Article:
Fascinating Tales from Mongolia
Mongolia wasn’t in my (immediate) plan. But as it turned out, me and my 3 other friends found ourselves here in late May, and happy we made the trip. It would have been more adventurous to take the Trans Siberian Train from Moscow to Ulaan Bataar on the way to Beijing, but such is one plan we have long dropped. If we were younger, perhaps. At our age and disposition, we’d rather fly.
So much is happening here especially in Ulaan Bataar with quite a number of high-rise buildings under construction. With 70%!o(MISSING)f the 2.7 million Mongolians still living in “gers” (circular tents for nomadic Mongolians) and nearly half of that in the city, I wonder who’s buying up these condominium units in UB. And if they so move to these modern housing units, who’d take care of the 15 million livestock who formed part of their nomadic families for many centuries? Would the horses be put in stables? Cattle and goat farms emerging in the suburbs? My take is anyone visiting 5 years from now (maybe sooner) would find a different Mongolia. With more, sturdier, permanent housing, do we now expect a fading nomadic race? Perhaps. Or maybe not. It’s a lifestyle change. A drastic one. And who knows how these Mongolian nomads feel?
Out of Ulaan Bataar’s Mad Traffic and Off To The Park
There’s a lot to be said about the chaotic traffic jams in Ulaan Bataar. We arrived nearly midnight and braved the traffic from the international airport to our hotel. Just a lone airport road. The same one we took on our way back to catch our homeward flight. But with a driver from hell. I remember riding the same van with this hilarious man from Fiji who punctuated every sentence with expletives and at one point begged the ladies to please pray. We did. That driver from hell must have been driving out in the plains for some days with no competition and had no tolerance for any unmoving motor vehicle. But that’s another story.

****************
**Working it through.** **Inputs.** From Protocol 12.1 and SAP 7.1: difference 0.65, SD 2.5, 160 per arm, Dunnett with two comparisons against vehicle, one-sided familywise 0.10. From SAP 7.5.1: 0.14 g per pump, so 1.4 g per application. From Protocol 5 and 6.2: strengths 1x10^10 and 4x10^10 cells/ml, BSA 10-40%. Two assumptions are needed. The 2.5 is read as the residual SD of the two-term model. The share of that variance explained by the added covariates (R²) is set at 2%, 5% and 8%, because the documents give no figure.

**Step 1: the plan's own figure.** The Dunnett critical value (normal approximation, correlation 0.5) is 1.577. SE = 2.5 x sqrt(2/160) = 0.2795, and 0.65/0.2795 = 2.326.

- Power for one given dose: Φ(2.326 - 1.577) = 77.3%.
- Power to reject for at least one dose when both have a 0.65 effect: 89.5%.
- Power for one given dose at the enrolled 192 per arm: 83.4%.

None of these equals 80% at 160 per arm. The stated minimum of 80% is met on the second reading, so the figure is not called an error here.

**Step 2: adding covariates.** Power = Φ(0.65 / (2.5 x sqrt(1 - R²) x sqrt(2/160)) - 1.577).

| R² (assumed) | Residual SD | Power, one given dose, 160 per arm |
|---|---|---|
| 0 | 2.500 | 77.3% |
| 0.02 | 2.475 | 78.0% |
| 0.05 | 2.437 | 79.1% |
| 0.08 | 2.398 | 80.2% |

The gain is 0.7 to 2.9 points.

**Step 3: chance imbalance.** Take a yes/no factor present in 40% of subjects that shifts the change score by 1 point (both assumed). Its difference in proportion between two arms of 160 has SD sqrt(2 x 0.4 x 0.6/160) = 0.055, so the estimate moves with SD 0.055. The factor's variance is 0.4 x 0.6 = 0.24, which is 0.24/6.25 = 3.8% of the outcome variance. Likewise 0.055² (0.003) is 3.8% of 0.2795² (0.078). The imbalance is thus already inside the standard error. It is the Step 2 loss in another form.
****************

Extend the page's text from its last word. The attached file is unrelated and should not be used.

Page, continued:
Traffic out; sandy winds in. Out of the city heading southwards. We stopped whenever we fancied taking photographs until every treeless hill looked like the last one. We took care not to open our mouths whenever the wind blows. Sands on your tongue? Plenty! And just as many were the grazing cattle, horses, sheep, goats, lambs, yaks, etc. We saw a lone herdsman busy talking to someone on his mobile and wondered about the communication facilities here in Mongolia. Same with the power lines. They are out there, crossing vast plains, with gers constructed beside a satellite dish. We even passed many tourist ger camps where the wooden structures (toilets) are “western”, so unlike the real deal where nomad families live.
The World’s Largest Equestrian Statue
The Chinggis Khaan Statue is some 50 kilometers south of the capital, a good stopover on your way to Terelj National Park which is another 30 kilometers away. Gleaming bright under the sun, this stainless steel giant monument is the world’s largest equestrian statue. Built in a spot where Chinggis Khaan’s “golden whip” was allegedly found. That’s the tale. Quite impressive if you ask me. We climbed the steps, checked out the 2 museums inside , and took the elevator up through the horse’s tail to the 3rd floor. Then walked towards the horse’s head to come up looking straight up to the fierce warrior leader’s stainless steel beard! The spot gives the visitor a 360 degree view of the surrounding landscape — sacred mountains, steppes, treeless slopes, more tourist gers and grazing animals.